Can we talk about the sales tax?
I finally bought my first Groupon today. I’d been meaning to try it out for months, but the time had finally come when I saw a Groupon Now!Deal for a neighbourhood restaurant that I’d been vaguely curious about.
|This was a Groupon Now! Deal|
I’d only just learned about Groupon Now from an article in Vanity Fair last month.
“We want to change the way that people buy and discover from local businesses in the same way that Amazon has changed the way that people buy products,” (Groupon founder) Mason explained.
Groupon Now—which launched in Chicago in May, and has already expanded to several other cities—is an app that allows customers to access real-time deals on their mobile devices based on their location and previous buying trends. They can hit one of a few buttons, like “Eat Something” or “Have Fun.” Groupon Now will recommend nearby restaurants or entertainment venues running offers at that time.
“We’re giving customers access to more relevant deals that they can use on the fly, at the moment impulse strikes them.”
For merchants, the service is designed to act as an inventory-management system, allowing them to offer deals to fill up empty seats during slow periods or use up inventory toward the end of a night. Groupon doesn’t take as large a cut of these deals, and merchants retain more control over the timing and substance of the deals. Mason calls it “the holy grail for merchants.”
Bill Jacobs, the owner of Piece Pizzeria and Brewery, a popular Chicago restaurant, had always rebuffed Groupon salespeople. “We would never do the regular Groupon,” Jacobs says. “It’s such a busy place we’d basically be shooting ourselves in the foot.” But with the launch of Groupon Now, he decided to try the service to fill seats during slow times. Now Piece can configure its own deals and respond more immediately to sluggish periods. If business slackens on a Tuesday at two P.M., Jacobs can log on to his Groupon Now account and post a deal instantaneously, offering, say, 30 percent off pizza until 5:30. Customers in the area have access to the deal within seconds through the Groupon Now app on their smartphones and can redeem the offer, which typically expires within hours. Jacobs keeps around 75 percent of the revenue.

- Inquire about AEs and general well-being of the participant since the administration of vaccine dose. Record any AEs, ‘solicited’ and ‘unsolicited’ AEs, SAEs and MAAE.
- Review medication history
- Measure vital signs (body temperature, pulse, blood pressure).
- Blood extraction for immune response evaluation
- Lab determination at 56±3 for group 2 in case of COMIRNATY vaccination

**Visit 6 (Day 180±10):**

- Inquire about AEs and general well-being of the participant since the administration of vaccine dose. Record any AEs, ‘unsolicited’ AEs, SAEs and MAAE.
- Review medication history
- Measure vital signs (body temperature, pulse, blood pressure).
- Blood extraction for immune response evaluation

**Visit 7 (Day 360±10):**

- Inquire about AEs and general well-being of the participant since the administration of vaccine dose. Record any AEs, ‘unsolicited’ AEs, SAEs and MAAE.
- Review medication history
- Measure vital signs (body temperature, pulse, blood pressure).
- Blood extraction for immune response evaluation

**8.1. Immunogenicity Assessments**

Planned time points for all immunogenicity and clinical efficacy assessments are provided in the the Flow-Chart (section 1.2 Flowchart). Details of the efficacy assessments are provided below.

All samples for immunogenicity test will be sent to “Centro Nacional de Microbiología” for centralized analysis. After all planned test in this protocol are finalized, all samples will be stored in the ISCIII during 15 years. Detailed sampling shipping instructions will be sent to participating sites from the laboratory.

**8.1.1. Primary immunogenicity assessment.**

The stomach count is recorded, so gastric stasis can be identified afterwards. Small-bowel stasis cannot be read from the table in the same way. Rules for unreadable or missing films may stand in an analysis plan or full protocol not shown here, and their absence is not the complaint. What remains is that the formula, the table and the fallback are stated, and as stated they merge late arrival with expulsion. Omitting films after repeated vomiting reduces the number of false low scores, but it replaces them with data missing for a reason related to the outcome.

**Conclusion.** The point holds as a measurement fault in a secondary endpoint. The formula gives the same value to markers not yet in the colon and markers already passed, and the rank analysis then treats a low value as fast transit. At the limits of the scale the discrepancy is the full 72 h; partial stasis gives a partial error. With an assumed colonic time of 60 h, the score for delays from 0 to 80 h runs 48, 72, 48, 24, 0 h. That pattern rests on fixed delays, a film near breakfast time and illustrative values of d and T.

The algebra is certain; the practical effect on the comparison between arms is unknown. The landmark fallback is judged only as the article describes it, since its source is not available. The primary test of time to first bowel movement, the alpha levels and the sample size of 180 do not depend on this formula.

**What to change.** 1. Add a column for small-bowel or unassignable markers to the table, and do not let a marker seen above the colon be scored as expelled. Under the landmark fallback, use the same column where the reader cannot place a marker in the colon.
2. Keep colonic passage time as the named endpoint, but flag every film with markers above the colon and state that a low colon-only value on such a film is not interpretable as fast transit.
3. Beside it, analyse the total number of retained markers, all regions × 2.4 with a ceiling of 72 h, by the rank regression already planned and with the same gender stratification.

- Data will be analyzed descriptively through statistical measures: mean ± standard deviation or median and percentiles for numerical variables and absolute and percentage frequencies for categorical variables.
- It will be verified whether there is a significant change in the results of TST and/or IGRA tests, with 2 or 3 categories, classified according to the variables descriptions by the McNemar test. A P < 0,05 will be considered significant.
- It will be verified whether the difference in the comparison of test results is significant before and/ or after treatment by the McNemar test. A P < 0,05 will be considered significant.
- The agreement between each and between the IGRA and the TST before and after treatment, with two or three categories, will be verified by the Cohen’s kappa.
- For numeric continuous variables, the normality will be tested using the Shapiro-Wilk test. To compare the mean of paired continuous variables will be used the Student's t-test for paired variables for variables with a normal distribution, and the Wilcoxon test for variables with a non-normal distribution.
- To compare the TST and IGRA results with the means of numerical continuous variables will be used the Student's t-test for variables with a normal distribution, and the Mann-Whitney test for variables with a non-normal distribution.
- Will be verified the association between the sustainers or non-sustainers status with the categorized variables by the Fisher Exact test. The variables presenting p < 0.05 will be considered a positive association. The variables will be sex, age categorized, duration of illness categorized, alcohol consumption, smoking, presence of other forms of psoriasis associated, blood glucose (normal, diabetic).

From here, Mason says, he sees Groupon expanding into every sphere of local commerce, from analyzing customer behavior and offering customer reviews to scheduling reservations.
So, how was my Groupon Now experience?
- I had huge problems getting Groupon to accept my credit card, but after a long series of back and forths, it turned out it was my bank and not Groupon that was at fault. My bank had put a fraud alert on my card but hadn’t bothered to tell me. A lot of time could have been saved, however, if Groupon had been able to tell me this right away instead of leading me down a number of false trails. (I didn’t just give up because I really want to test Groupon out and it does appear to have some great deals.)
- The food at La Passione was fine, but I’m not sure I would return. While Yonge and St. Clair has several good Italian restaurants, they’re pricy and I was looking for something that offers more value so I thought this would be a good time to give La Passione, which is less fancy looking, a shot. My reasoning was that it couldn’t have survived in this neighbourhood for as long as it has if it weren’t decent. Surprisingly, its prices were not much lower than the other places although portions may have been slightly bigger. The pizza I had definitely wasn’t as good as my Capocaccia favourites, the Guiseppe and the Dante.
- I was charged full sales tax for $40!!! While I knew the Groupon couldn’t be used to cover tax and tip, how does it work that they charge me tax on $40 when I only spent $20?